The results from Experiments 1–3 showed that the amplitude slope is the dominant factor in producing masking effects by phase-randomized scenes (with α = 1.0 producing the largest masking effect). Further, the interference caused by α = 1.0 masks relative to α = 0.0 masks (regardless of orientation bias) occurs within the first 50 ms of processing (and cannot be explained by differences in perceived contrast). Such an early modulation suggests that the relevant interactions took place very early in the cortical processing stream, possibly within striate cortex (i.e., V1). Given the possibility of an early neural substrate for the effects observed in Experiments 1–3, and the large differences in contrast at different spatial frequencies as α was varied, it would be tempting to explain the masking effects by differences in spatial frequency-specific contrast differences (i.e., a simple spatial channel account). Specifically, while the noise masks and scene target images were equated for rms contrast, masks with α < 1 or α > 1 would have spatial frequency-specific contrast differences from the target image set (having averaged α = 1.12, SD = 0.12). Thus, noise masks with α = 0.0 contained more luminance contrast at higher spatial frequencies than the target image set, while noise masks with α = 1.5 had more luminance contrast at lower spatial frequencies (see Figure 1b). However, neither α = 0.0 or 1.5 produced the largest masking effects, so the effects reported in Experiment 1 cannot be explained by contrast differences at either the lowest or highest spatial frequencies. Further, the α = 0.0 noise masks in Experiment 3 had an rms contrast twice that of the α = 1.0 noise masks, yet the masking strength advantage for the α = 1.0 noise masks within the first 50 ms persisted.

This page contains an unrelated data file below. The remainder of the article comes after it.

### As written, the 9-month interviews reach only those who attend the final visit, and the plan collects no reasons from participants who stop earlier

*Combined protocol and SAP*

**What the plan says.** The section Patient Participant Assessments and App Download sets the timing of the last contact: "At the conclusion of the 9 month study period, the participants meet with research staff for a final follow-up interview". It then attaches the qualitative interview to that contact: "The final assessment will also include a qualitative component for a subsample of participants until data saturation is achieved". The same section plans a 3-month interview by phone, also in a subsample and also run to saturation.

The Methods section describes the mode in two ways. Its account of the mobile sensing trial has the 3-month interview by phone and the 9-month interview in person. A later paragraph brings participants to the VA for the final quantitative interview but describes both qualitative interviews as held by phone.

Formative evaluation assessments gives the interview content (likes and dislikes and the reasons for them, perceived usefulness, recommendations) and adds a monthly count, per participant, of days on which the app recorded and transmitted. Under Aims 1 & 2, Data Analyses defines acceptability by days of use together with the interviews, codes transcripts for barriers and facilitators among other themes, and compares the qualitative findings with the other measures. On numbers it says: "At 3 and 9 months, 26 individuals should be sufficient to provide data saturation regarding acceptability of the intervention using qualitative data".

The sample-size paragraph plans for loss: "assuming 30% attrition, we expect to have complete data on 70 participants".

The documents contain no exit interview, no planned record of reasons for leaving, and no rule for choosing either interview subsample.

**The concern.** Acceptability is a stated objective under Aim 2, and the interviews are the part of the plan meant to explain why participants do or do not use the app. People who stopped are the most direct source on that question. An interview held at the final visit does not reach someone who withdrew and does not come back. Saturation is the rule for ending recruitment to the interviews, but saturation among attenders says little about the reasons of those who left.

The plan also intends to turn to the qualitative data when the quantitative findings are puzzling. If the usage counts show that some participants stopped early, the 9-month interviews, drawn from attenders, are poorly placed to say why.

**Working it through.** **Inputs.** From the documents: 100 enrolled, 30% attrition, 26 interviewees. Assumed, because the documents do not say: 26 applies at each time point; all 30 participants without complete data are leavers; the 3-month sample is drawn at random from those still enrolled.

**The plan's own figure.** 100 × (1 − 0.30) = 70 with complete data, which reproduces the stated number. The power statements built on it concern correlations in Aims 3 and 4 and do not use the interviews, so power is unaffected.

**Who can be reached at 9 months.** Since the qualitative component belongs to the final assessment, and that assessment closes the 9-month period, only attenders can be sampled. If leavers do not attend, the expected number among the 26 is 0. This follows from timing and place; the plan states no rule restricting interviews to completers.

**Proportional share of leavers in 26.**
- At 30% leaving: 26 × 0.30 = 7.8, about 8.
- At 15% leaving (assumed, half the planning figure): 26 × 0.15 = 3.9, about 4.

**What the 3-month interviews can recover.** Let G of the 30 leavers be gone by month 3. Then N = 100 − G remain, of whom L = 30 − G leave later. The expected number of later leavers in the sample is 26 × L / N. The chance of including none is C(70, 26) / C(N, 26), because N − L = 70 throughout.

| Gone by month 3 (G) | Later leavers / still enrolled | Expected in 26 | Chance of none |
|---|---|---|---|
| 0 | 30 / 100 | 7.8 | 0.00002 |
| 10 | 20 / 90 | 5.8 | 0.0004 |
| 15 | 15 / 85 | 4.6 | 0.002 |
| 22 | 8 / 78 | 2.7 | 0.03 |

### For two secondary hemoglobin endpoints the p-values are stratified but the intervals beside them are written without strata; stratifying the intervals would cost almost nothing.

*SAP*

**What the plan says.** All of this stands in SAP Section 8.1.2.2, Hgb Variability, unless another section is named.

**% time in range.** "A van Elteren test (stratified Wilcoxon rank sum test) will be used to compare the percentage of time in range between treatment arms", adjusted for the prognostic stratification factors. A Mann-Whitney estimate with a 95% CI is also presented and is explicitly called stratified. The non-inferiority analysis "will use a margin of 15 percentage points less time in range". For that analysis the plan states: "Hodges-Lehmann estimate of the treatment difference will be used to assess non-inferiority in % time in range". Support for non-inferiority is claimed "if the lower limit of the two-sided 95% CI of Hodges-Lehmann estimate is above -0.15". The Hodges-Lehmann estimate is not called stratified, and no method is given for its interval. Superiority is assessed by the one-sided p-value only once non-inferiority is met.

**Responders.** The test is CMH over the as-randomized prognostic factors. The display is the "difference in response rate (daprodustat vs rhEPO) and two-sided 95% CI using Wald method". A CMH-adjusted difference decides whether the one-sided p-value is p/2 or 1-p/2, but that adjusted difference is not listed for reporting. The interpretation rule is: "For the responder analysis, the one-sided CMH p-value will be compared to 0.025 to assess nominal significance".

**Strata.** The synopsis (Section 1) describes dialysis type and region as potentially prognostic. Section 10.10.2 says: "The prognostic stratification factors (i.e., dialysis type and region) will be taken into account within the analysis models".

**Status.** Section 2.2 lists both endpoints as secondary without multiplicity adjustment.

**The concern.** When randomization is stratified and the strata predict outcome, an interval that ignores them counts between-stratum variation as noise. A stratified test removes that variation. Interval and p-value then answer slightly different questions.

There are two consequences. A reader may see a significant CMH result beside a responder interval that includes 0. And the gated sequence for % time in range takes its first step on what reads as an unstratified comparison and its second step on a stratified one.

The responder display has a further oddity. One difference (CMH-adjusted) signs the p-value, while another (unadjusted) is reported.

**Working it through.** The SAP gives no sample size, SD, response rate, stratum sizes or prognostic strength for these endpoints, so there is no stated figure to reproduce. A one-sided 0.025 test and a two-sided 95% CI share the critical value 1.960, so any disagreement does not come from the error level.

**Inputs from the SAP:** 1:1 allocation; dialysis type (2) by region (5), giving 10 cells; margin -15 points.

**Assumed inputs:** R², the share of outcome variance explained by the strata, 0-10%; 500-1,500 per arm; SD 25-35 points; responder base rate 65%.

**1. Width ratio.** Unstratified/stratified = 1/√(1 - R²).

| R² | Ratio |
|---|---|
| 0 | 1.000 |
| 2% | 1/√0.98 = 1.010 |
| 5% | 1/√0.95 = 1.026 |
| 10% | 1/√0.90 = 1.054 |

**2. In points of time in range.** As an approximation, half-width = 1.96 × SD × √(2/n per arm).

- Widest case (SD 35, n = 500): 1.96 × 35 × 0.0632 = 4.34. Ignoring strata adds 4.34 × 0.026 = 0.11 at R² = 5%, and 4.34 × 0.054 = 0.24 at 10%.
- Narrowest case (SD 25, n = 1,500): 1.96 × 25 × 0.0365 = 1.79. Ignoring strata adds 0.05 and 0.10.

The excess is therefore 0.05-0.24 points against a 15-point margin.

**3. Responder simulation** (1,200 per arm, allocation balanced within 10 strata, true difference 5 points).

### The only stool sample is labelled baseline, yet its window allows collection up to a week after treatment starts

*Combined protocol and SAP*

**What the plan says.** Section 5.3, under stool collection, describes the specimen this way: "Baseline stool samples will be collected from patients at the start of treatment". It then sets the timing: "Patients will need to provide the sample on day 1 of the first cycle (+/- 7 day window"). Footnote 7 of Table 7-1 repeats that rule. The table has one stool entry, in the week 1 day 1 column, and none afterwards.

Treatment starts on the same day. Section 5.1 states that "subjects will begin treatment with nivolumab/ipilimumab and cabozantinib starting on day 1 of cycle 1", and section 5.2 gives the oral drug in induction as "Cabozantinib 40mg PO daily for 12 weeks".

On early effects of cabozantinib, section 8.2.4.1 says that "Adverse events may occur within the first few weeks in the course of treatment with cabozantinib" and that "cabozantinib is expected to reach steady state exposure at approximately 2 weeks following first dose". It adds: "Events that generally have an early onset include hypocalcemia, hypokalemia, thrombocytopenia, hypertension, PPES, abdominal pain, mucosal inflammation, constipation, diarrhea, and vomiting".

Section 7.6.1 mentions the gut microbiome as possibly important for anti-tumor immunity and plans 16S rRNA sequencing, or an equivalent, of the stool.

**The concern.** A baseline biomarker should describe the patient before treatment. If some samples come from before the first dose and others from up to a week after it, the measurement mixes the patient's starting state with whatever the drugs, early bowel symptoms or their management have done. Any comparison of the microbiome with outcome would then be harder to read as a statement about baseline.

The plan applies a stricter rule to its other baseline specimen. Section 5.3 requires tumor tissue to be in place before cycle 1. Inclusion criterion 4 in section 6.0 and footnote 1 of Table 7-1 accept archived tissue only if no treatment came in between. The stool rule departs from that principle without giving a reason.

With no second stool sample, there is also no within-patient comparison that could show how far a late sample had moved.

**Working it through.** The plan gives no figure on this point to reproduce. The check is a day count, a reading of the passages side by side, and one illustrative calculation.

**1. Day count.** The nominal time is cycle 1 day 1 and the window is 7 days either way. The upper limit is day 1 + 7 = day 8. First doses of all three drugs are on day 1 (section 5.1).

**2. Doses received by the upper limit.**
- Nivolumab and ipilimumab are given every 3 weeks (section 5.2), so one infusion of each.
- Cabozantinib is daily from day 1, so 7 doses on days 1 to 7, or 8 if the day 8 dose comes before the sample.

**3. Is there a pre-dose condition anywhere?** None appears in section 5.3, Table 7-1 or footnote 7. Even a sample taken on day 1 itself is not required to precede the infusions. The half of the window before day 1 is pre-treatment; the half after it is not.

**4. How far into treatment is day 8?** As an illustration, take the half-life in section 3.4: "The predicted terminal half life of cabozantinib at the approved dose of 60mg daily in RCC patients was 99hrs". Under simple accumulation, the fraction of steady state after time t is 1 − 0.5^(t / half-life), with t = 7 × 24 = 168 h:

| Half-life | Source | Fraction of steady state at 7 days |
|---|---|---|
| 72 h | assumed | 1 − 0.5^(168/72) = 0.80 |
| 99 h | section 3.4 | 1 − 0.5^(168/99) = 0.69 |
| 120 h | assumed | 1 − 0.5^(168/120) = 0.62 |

Since the masking differences in Experiments 1–3 imply an early neural substrate for those effects, yet cannot be explained by contrast biases at the lowest or highest spatial frequencies, the question as to why α = 1.0 noise masks produce the largest masking effects (i.e., the target-mask slope similarity effect) remains. Interestingly, the modulation of masking strength by mask α in the current study is virtually identical to the simultaneous masking effects observed by Hansen and Hess (2012) in which participants had to identify the orientation of Gabor patches or identify letters. There, α = 1.0 noise masks were found to produce stronger masking than α = 0.0 or 1.5 noise masks. Hansen and Hess (2012) argued that the different α masking strengths could be explained by modeled cortical interactions employing contrast gain control processes (e.g., Carandini & Heeger, 1994; Heeger, 1992a, 1992b; Wilson & Humanski, 1993), which take place exclusively within V1. Their contrast gain control account built on the work of David Field and Nuala Brady (Brady & Field, 1995; Field, 1987; Field & Brady, 1997) who proposed a modified multichannel model of V1. That model predicts overall larger spatial frequency channel responses for α = 1.0 stimuli (compared to stimuli with smaller or larger αs). In their model, the spatial frequency bandwidth of different early visual channels is held constant in octaves on a log axis, with the peak sensitivity of each filter channel also held constant, based on the results of a large sample of striate neurons (R. L. De Valois, Albrecht, & Thorell, 1982). With such a configuration, any image possessing an amplitude spectrum slope α ≈ 1.0 will produce equivalently large contrast energy responses across all channels in an inhibitory contrast gain pool, regardless of the peak spatial frequency to which each filter is tuned (see Brady & Field, 1995, for further detail). Thus, if α = 1.0 noise largely and equally drives all spatial channels, a tuned gain pool for α = 1.0 noise should be much more active than with smaller or larger αs, thus producing the greatest inhibitory effect on the output signal to perceptual decision processes. Furthermore, contrast gain control processes were shown to strongly operate during the first 50 ms of processing time in a backward masking paradigm (Essock, Haun, & Kim, 2009). Thus, the masking effects produced by the amplitude masks in Experiments 1–3 may simply reflect a variant of a contrast gain control modulated signal-to-noise ratio in early visual processes that depends much more on the distribution of contrast across spatial frequency than across orientation. Therefore, the target-mask slope similarity effect observed in Experiments 1–3 may result from a modified contrast gain control process implemented entirely in V1. The implication here is that the majority of amplitude-only masking effects may have more to do with specific early visual mechanisms than later scene categorization processes (e.g., in the PPA, the LOC, etc., Walther, Caddigan, Fei-Fei, & Beck, 2009). If so, such interactions would apply equally well to a wide array of visual tasks (e.g., Gabor orientation discrimination or letter recognition), rather than being limited only to rapid scene categorization. Additionally, the lack of any category-specific effects in Experiments 1–3 further supports the idea that those masking effects resulted from general neural operators, at least for amplitude-only-defined content derived from global spectral manipulations.